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National Geographic And Seaworld & Busch Gardens Conservation Fund Award Grants To Sea Turtle And Leopard Cat Researchers


Conservation Projects Will Study Critically Endangered Species

WASHINGTON / ST. LOUIS (Dec. 14, 2005)--Cynthia Lagueux, a conservationist studying marine turtles in Nicaragua, and William Oliver, a British wildlife biologist based in the Philippines and involved in leopard cat research, are this year’s recipients of $50,000 research grants from National Geographic and SeaWorld & Busch Gardens Conservation Fund.

As part of the organizations’ joint conservation initiative, the National Geographic Conservation Trust and the SeaWorld & Busch Gardens Conservation Fund support and promote two conservation projects each year -- one marine-based, the other terrestrial.

“Conservation is at the heart of the mission of National Geographic,” said John Fahey, president and CEO of the National Geographic Society. “We are delighted to partner with the SeaWorld & Busch Gardens Conservation Fund to identify and solve pressing conservation problems around the world.”

Virginia Busch, president of the SeaWorld & Busch Gardens Conservation Fund, said, “By joining forces with National Geographic, we shine some much deserved light on innovative, solution-oriented projects that benefit both animals and people. Together, our two organizations hope to make significant strides in wildlife conservation.”

Lagueux, a Wildlife Conservation Society biologist, is working on a project to aid in the recovery of the critically endangered hawksbill turtle. The project -- now completing its sixth year -- involves the continuation of protection and conservation measures for the hawksbill rookery in Nicaragua’s Pearl Cays. With more than 175 nests a year, this rookery is believed to be the largest remaining in the west central Caribbean.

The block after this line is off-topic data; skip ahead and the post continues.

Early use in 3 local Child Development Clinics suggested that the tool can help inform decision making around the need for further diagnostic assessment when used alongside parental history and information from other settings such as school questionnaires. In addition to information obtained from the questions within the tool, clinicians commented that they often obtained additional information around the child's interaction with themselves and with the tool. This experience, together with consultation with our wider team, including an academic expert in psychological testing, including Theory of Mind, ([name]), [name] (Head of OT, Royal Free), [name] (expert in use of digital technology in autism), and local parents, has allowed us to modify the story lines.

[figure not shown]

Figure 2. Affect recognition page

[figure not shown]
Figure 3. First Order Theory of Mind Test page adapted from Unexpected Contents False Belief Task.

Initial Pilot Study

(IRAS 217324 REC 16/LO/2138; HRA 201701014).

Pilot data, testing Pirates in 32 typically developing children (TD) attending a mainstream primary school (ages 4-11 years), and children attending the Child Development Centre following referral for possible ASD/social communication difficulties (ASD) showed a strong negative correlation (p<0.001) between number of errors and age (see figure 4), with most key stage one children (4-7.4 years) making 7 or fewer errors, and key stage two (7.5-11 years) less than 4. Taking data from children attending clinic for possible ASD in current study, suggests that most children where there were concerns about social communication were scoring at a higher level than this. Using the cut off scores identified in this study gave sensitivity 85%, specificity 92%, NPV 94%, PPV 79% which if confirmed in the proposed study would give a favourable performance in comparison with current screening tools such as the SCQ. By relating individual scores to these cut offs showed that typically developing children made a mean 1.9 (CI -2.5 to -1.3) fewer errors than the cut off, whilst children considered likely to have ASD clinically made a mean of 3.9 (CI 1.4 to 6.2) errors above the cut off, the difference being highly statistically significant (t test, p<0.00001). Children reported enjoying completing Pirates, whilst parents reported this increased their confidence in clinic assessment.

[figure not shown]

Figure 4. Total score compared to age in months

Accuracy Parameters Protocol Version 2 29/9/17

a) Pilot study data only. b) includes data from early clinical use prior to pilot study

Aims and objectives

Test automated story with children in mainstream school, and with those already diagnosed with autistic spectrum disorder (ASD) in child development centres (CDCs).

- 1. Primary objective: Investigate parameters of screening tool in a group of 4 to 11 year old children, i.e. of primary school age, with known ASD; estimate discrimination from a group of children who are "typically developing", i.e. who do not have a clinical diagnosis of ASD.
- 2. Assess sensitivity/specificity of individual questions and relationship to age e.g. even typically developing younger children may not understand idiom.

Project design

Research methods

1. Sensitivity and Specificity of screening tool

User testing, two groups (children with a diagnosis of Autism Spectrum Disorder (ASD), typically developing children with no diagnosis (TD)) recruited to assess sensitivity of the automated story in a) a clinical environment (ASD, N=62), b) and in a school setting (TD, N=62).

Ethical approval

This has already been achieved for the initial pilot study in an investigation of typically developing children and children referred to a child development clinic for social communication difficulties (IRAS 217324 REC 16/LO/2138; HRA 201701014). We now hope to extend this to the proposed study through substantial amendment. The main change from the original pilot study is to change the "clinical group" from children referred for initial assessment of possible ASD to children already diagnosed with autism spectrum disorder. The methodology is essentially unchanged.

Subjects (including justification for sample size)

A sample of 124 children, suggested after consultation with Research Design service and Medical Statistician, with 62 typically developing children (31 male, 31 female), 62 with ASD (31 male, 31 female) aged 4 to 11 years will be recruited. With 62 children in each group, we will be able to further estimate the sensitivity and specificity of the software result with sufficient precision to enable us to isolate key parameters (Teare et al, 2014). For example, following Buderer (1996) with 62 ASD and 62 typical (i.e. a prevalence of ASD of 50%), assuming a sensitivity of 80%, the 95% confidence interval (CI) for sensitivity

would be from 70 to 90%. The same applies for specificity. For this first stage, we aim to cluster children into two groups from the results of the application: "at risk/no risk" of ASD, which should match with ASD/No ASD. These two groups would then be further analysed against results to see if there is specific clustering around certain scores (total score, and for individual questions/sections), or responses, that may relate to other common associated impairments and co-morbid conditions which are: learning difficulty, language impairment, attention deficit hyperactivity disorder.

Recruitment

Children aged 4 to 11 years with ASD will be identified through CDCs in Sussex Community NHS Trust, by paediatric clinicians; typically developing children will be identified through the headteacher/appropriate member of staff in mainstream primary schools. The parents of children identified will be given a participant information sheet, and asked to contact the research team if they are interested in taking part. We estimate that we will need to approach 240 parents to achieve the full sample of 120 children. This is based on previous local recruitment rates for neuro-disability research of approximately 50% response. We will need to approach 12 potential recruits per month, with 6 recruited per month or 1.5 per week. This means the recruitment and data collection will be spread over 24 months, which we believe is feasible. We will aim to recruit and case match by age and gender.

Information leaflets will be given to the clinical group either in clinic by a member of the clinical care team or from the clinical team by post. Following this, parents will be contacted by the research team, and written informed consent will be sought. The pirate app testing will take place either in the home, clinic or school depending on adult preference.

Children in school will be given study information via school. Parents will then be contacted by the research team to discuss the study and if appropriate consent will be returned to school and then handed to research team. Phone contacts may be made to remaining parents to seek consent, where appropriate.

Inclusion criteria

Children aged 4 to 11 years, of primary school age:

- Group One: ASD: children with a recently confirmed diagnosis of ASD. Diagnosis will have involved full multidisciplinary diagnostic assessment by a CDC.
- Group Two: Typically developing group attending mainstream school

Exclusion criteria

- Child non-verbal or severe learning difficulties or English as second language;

During the past six years, the project has achieved many successes, including a significant decrease in the poaching of hawksbill females and their eggs, an increase in the number of egg clutches laid, increased interest among local fishers to protect nesting females, the sighting of post-hatchling hawksbills that have never been observed previously by locals in this area, and increased interest and efforts to establish a protected area for the Pearl Cays.
Oliver, director of Flora and Fauna International’s Philippines Biodiversity Conservation Programme that orchestrates a suite of about 30 separate threatened species and habitat research and recovery programs, is working with local colleagues to investigate the distribution, conservation status and likely future management requirements of two threatened endemic subspecies of leopard cat in the Philippines.

Leopard cats are the only naturally occurring species of wild cat in the Philippines, yet little is known about the animals. They are believed to be endangered due to their highly restricted ranges, extensive deforestation, and hunting for human consumption and local live animal trade. The project thus far has focused on the Visayan subspecies, one of the world’s smallest and most beautiful wild cats, which has already been extirpated over at least 95 percent of its former range. This new grant will enable the project to be extended to the other subspecies, the Palawan leopard cat, and to address other pressing biodiversity conservation concerns in the region, which supports many other severely threatened endemic species.

The Philippine Archipelago is recognized as a globally important center of species’ biodiversity and endemism, but is generally considered to be the world’s single highest conservation priority country in terms of both numbers of severely threatened endemic species and degrees of threat.

National Geographic has been funding scientific research for more than a century. In December 2001 the Society established the Conservation Trust, a grant-making body to support conservation activities around the world. Grants are awarded for innovative projects that contribute significantly to the preservation and sustainable use of the Earth’s biological and cultural resources. Additional information on the Conservation Trust is available at

For more than 40 years the Anheuser Busch Adventure Parks have initiated and supported wildlife conservation as well as animal rescue, research and education efforts. In 2003 the SeaWorld & Busch Gardens Conservation Fund was created as a private charitable foundation to support species research, animal rescue and rehabilitation, and conservation education. Since its inception, the Fund has donated more than $1.2 million to conservation causes around the world. More information on this program is available at


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